Attorney Alan Gura is dragging the District of Columbia into the United States — and my, what a lot of work it is!
The U.S. Supreme Court struck down D.C.’s handgun ban in D.C. v. Heller (2008). There was nothing ambiguous or uncertain about the result: D.C. could not prohibit law-abiding citizens from having a handgun at home for self-defense. Predictably, D.C. government has come up with one bureaucratic obstacle after another to discourage residents from actually doing so.
The latest obstacle was requiring that residents only buy guns that appear on the California Roster of Handguns Certified for Sale. Isn’t California rather far removed from D.C.? D.C., you see, wanted to find a way to limit the number of handguns available to its serfs. The only plausible argument for restrictions would be based on safety — so they adopted an existing state definition of “safe handguns.” There were actually several state standards available to them — and guess what? They picked the state whose list had the fewest models on it. (Yes, California’s Roster has 1,329 different models — but depending on the color of the gun, and the barrel length, you can have a dozen different “models” that are really one gun with either a 5″ barrel or a 4.25″ barrel, in blue, stainless steel, nickel, blue receiver and nickel slide. There aren’t even close to 1,329 different types of handgun offered in California.)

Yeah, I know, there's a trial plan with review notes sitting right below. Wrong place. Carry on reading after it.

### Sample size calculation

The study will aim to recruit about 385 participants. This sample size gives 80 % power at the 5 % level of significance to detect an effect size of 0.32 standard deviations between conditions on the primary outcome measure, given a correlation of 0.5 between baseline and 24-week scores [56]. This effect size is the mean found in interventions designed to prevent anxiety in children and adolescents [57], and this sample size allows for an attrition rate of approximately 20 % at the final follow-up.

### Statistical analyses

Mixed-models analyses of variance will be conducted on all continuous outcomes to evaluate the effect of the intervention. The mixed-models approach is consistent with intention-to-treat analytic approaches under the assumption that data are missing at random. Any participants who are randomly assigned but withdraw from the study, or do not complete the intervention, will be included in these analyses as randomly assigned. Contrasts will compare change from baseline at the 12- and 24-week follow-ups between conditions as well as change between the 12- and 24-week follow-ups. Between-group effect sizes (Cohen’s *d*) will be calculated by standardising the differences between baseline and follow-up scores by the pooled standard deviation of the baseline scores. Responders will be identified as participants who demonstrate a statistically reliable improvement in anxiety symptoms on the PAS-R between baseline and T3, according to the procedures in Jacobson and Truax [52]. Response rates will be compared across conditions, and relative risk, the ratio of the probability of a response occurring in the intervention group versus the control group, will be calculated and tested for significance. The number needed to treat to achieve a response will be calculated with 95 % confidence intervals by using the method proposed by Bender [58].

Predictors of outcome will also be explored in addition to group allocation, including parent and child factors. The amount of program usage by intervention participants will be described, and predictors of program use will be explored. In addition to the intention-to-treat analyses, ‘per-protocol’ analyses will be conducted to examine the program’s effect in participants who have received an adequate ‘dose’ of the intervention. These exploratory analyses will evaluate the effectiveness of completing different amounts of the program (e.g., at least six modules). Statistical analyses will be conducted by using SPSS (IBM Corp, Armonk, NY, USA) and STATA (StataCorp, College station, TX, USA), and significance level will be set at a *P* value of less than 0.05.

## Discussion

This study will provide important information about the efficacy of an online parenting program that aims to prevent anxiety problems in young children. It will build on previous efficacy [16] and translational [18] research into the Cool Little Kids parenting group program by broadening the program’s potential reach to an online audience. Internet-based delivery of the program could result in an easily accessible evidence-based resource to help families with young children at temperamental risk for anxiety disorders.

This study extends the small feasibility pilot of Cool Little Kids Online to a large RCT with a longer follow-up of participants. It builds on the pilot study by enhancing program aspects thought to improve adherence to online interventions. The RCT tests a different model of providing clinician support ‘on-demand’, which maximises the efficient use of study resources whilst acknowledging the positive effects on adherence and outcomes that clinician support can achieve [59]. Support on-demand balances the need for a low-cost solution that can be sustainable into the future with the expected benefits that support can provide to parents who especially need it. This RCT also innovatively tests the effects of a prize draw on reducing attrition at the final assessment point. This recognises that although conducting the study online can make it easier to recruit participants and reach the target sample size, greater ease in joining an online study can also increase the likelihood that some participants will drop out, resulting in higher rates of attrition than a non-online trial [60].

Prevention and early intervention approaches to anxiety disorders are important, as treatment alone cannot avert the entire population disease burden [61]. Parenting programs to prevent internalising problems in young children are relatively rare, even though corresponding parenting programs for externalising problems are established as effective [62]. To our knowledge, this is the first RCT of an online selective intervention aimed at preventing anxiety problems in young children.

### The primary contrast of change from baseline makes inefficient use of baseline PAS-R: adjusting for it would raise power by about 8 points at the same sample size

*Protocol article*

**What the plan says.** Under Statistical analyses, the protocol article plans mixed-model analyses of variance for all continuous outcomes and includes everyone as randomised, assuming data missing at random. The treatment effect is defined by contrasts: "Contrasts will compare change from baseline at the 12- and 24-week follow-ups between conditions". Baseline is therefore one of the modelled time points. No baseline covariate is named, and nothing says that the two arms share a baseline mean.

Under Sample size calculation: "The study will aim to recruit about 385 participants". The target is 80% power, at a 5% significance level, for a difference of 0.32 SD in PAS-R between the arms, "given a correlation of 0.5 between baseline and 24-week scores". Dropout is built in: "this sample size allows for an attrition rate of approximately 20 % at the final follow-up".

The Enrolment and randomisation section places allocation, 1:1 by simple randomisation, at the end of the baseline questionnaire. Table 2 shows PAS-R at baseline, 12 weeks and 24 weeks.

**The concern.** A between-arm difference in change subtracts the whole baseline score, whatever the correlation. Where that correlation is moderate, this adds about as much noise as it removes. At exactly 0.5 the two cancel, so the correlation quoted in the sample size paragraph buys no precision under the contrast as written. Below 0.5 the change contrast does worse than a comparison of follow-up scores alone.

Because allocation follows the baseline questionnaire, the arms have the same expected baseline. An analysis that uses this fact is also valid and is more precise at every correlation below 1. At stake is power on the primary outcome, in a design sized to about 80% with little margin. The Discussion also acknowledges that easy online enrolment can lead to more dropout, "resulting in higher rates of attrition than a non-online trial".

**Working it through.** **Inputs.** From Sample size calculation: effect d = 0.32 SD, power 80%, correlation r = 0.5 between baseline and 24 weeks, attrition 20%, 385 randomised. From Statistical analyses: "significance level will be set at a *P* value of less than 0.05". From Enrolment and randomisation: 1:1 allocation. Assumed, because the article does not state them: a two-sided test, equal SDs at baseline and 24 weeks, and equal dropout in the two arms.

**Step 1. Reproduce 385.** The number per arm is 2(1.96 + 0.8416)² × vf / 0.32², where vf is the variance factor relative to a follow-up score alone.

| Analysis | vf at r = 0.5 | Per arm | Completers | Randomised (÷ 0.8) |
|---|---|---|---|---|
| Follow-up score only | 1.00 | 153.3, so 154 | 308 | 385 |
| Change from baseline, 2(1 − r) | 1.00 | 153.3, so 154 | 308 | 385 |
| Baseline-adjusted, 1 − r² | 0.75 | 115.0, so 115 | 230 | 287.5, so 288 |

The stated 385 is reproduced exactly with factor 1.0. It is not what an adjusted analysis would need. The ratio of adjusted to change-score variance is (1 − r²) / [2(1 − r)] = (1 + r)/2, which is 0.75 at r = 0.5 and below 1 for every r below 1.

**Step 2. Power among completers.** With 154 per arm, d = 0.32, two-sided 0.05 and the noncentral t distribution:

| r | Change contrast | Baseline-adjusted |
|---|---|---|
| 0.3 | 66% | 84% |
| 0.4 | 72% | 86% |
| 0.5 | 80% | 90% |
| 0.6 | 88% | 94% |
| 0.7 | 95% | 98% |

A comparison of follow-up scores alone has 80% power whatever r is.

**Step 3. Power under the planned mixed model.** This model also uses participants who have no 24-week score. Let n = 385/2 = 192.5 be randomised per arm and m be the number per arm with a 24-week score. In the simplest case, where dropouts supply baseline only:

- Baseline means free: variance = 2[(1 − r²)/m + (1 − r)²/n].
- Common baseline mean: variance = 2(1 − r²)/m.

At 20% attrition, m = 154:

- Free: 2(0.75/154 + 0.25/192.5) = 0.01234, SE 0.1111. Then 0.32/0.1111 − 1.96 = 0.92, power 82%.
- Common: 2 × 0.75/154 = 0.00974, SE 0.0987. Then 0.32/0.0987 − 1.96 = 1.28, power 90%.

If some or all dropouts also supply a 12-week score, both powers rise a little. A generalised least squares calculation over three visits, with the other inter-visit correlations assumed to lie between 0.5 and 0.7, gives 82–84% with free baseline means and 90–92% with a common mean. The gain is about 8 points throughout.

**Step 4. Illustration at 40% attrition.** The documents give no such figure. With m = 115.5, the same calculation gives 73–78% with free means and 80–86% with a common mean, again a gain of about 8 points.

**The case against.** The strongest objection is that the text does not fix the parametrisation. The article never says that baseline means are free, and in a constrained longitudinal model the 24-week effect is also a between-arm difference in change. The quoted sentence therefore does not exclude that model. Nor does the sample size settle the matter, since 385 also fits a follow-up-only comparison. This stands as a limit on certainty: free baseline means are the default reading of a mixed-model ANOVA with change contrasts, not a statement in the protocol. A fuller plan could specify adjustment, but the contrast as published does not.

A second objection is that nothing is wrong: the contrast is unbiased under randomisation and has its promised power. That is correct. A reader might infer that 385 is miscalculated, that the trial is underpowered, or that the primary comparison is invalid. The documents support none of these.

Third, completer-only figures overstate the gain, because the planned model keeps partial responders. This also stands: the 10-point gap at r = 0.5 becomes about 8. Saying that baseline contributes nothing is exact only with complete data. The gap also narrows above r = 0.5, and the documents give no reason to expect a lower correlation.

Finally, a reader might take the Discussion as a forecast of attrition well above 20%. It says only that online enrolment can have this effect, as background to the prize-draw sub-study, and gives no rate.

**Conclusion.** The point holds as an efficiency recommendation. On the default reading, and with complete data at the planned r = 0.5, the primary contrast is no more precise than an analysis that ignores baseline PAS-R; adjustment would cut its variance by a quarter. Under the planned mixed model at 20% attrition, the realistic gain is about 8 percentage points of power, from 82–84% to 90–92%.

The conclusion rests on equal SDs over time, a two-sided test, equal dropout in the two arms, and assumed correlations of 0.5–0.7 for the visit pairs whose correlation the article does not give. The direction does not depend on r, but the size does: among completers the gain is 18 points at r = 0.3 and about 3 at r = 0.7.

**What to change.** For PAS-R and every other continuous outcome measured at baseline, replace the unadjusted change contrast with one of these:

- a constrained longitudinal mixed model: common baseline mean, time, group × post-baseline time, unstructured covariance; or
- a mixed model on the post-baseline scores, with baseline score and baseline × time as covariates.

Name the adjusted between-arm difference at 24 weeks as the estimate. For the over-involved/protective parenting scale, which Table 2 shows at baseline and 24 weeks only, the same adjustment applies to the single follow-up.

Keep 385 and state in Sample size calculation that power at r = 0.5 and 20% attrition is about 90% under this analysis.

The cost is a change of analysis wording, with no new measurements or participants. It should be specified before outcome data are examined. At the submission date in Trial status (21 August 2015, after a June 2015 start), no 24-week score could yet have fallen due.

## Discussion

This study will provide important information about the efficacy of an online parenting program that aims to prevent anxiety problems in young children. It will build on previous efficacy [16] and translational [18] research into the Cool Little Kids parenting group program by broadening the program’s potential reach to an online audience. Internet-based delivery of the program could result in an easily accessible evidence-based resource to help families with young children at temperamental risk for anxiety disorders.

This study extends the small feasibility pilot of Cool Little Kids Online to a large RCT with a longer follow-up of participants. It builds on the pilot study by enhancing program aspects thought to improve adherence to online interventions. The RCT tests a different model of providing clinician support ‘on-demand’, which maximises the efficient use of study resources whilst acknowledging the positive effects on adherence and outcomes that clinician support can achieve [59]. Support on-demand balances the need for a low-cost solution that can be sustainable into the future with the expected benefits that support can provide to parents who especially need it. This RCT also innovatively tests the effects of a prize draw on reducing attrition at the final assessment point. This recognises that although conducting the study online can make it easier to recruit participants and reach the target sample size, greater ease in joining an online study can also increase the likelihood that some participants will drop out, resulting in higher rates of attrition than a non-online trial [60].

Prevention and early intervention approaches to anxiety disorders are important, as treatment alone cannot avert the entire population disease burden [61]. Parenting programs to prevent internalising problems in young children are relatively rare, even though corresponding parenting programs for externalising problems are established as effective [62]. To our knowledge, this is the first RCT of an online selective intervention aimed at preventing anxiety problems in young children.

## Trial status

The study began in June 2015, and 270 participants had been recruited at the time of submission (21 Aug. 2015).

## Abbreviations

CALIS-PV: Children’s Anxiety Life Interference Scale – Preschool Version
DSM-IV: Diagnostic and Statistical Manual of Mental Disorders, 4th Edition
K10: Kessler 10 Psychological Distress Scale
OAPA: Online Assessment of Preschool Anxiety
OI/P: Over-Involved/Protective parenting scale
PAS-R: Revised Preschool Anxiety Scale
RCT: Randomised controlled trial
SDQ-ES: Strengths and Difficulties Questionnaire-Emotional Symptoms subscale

Now, I don’t want anyone buying an unsafe handgun. But the days when handguns were so poorly made that they went off by accident are long past — the result of the Gun Control Act of 1968 and lawyers filing suits against makers of crummy little guns in the 1960s and 1970s. (Hold your breath: I’m admitting that lawyers are sometimes useful.) For example, there are industry standards for dropping a loaded firearm and verifying that it doesn’t go off. But if California had used that standard, nearly all existing handguns would have passed, because handguns are already tested to that standard. Instead, California created its own test, both to drive up the cost and because a manufacturer has to pay for the test. If the manufacturer is out of business (not implausible for some older handguns), there’s no way for that gun to be certified — and therefore, no way to sell it in California. Some of the standards were also designed rather obviously to prohibit inexpensive handguns. Part of California’s effort to disarm a certain class of persons who are a bit too dark for California liberals to trust with firearms.